We could all use a Bunkus in our lives; a real good egg.

If you import images into Decker (via drag-and-drop or Import Image), Decker interprets them as still images, decoding the first frame of GIFs and then applying dithering to convert them to 1-bit. Decker itself does not have any built-in ability to represent animated images.

There are, however, Contraptions that extend Decker with animated GIF playback (among many other things). See the linked thread for several variations on a GIF importer/player, some of which support color. Decker's palette will need to be configured to match the palette you used in WigglyPaint to get all the colors correct when you re-import the GIFs; as long as the images were all made using the same palette, you should be able to simply save WigglyPaint to your desktop, drag-and-drop the deck onto Decker and use the Font/DA Mover to import the "patterns" resource.

While I'm afraid it doesn't help much if you've already saved your drawings as GIFs,  for future reference the easiest way to import animations from WigglyPaint into Decker is to not export GIFs, but instead copy the "wiggler" contraption directly from WigglyPaint into decker, as demonstrated in this thread.

Does that make any sense?

It is not possible for an unmodified copy of web-decker to programmatically fetch external files hosted e.g. somewhere on github pages, make http requests, etc. Doing this sort of thing would require adding custom javascript extensions to web-decker. An example of how such an extension might be written can be found in this subthread.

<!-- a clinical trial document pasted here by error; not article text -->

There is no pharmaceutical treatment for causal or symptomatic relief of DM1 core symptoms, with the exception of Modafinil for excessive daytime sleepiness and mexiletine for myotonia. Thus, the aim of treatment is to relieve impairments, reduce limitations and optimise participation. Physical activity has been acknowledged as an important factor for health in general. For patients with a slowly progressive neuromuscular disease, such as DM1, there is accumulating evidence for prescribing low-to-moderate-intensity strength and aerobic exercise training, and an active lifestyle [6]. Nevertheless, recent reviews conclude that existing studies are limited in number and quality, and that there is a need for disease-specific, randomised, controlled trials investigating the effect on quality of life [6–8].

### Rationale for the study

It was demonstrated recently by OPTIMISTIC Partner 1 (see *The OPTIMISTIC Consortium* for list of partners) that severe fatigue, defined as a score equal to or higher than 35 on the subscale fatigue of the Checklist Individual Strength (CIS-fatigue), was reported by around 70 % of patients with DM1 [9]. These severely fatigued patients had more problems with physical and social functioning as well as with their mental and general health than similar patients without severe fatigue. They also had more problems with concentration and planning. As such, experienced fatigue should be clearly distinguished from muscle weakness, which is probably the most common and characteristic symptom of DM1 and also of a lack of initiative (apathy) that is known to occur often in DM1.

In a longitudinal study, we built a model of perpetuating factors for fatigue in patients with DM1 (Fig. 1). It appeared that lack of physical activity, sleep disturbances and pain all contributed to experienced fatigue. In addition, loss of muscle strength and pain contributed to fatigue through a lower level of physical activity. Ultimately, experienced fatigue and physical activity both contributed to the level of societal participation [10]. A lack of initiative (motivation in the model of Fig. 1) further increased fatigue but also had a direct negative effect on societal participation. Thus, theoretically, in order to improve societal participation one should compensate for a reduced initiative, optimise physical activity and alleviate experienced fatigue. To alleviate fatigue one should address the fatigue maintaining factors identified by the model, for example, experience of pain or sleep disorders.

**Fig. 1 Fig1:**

In general, decks should be self-contained objects pre-packed with any data they require to operate. A deck is a database, with grid widgets for storing tables and Lil for querying and manipulating them.

Lilt can be used to import or export data to or from a .deck or .html file in an automated fashion. If you insist on storing some dataset independently from a deck that uses it, it might be possible to use Lilt as part of a continuous integration pipeline or "build script" to bake out an updated web-decker build when an associated csv file is changed.

The colors have been accessible from the toolbar for quite a while. If you choose any drawing tool, and then select "Style -> Color" from the menu, you'll get a color palette instead of the 1-bit palettes in the toolbar. Works for the modal color picker as well:

This July, it's another Decker game jam!

Start pondering what sorts of creations you'll make, and please help spread the word!

Feel like your life just isn't sliding into place? Experience catharsis with

ThatPuzzle Contraption

The ThatPuzzle contraption is a classic sliding tile puzzle often called a "15-puzzle", in contraption form. Configure its dimensions from 2x2 to 10x10 tiles, and it will automatically display an image sliced up from the card background it's placed over. There are even event hooks and attributes for recognizing a successful solution!

  • thatpuzzle.dim : r/w integer from 2 to 10; the number of tiles per axis.
  • thatpuzzle.solved: read-only bool; is the puzzle currently solved?
  • thatpuzzle.reset[] : reset the tiles to a solved configuration.
  • thatpuzzle.scramble[] : randomize the tiles. for large puzzles you may need to repeat this a few times for a thorough mixing.
  • on change do .. end : fired whenever a user moves a tile.